Canine cells of different histogenesis were infected with the Onderstepoort strain of distemper virus (CDV) to study the effect of viral infection on cytokine production. Included were primary brain cells, dermal fibroblasts, and two cell lines, DH 82 cells (macrophage-like) and epithelial Madin-Darby canine kidney (MDCK) cells. All cultures produced infective virus. MDCK cells had the lowest percentage of CDV-antigen positive cells, and infection did not cause a significant increase of cell death. After infection, mRNA steady state levels of interleukin (IL)-1, IL-6, IL-8, IL-12, tumor necrosis factor-alpha (TNF), and transforming growth factor-beta (TGF) were analyzed using RT-PCR. IL-6 and TNF protein were assessed immunohistochemically. In general, CDV infection resulted in induction of pro-inflammatory cytokines. In primary brain and DH 82 cells, IL-1, IL-6, and TNF were induced, and IL-1 and TNF but not IL-6 were upregulated in dermal fibroblasts. In contrast, in MDCK cells IL-1 and TNF expression was similar in infected and noninfected cells, whereas IL-6 was not produced in either condition. In addition, cytokine induction correlated to the degree of level of CDV production, and therefore cytopathic effects are presumed to be due to a direct virus-mediated or cytokine-mediated process. These findings suggest that pro-inflammatory cytokines, namely IL-1, IL-6, and TNF, which might play an important role in CDV pathogenesis, are induced in a cell-specific manner.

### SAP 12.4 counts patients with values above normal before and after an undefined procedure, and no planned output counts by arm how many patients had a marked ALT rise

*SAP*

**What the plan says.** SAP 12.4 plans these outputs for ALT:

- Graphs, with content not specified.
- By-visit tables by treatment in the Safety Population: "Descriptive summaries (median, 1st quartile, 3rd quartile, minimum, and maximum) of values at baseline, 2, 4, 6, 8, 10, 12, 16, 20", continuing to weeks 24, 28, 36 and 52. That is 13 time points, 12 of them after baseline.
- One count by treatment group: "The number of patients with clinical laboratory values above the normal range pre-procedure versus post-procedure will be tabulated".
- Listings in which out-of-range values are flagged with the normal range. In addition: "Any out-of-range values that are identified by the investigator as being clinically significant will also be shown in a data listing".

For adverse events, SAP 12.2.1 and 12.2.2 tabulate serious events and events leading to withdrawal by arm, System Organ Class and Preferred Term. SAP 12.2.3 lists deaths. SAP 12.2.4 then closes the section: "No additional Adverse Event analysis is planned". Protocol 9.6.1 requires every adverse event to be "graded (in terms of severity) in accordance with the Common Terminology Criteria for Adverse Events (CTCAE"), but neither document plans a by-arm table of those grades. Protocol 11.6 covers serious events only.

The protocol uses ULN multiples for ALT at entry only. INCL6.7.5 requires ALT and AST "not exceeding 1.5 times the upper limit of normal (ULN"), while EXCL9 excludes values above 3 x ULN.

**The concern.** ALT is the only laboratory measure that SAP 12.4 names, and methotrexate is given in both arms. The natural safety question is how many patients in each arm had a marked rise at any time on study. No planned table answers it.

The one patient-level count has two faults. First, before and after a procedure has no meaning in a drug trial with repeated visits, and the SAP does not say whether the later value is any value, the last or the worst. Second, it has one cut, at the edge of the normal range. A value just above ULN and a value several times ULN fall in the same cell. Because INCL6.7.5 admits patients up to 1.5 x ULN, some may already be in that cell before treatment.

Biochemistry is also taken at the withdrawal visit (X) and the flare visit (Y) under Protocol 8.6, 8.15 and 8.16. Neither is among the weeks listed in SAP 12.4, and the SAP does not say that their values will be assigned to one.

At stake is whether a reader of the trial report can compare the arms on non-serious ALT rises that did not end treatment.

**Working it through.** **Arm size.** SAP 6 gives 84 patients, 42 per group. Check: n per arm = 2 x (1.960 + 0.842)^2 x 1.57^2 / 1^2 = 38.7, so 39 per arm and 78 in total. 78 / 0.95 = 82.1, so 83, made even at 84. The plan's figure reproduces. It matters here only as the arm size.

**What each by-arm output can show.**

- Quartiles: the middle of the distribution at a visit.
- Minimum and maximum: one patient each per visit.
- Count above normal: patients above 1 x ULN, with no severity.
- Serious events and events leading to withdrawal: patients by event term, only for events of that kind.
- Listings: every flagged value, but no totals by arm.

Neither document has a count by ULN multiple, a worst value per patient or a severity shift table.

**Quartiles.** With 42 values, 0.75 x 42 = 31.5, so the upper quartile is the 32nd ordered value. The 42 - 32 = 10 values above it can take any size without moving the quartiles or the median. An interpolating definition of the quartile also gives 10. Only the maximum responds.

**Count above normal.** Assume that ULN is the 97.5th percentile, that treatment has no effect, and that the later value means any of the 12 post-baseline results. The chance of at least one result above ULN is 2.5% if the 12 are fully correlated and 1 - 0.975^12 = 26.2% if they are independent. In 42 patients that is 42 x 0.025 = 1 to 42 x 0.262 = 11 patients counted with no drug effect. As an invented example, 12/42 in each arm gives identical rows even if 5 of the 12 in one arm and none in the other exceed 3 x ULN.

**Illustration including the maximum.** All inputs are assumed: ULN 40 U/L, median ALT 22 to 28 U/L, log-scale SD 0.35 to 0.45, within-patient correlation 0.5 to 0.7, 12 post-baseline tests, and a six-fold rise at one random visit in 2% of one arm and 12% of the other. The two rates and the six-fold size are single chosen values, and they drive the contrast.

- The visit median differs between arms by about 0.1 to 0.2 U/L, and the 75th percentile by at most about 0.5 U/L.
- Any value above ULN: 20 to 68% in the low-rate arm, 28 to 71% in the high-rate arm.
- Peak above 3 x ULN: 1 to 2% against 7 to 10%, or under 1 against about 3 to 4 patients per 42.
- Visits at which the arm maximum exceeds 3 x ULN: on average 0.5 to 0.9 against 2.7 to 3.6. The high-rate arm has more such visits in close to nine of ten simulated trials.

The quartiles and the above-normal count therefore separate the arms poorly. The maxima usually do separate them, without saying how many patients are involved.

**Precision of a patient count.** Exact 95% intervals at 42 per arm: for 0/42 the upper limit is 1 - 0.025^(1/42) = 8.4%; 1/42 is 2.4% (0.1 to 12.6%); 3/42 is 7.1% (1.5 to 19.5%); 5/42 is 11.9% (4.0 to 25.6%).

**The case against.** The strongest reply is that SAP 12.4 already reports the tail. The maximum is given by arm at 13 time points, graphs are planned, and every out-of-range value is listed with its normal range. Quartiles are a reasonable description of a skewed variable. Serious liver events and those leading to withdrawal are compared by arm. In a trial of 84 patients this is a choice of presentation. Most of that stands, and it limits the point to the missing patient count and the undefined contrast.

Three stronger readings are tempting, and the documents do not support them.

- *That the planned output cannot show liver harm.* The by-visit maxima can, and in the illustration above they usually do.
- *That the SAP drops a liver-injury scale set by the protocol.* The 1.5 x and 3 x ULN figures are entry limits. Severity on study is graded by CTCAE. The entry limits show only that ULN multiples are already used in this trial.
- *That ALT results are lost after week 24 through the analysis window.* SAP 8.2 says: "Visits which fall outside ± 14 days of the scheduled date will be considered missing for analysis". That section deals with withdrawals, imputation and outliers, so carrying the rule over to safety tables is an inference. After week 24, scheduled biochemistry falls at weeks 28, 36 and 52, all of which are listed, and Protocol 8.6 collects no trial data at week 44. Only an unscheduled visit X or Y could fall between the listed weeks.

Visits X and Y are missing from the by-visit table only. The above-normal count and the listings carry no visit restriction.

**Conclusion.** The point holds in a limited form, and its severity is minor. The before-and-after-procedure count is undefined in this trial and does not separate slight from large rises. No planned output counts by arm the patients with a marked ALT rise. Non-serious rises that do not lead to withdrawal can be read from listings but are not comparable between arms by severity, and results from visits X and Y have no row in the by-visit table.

|Number of pages||13|
|Publication status||Published - 2002|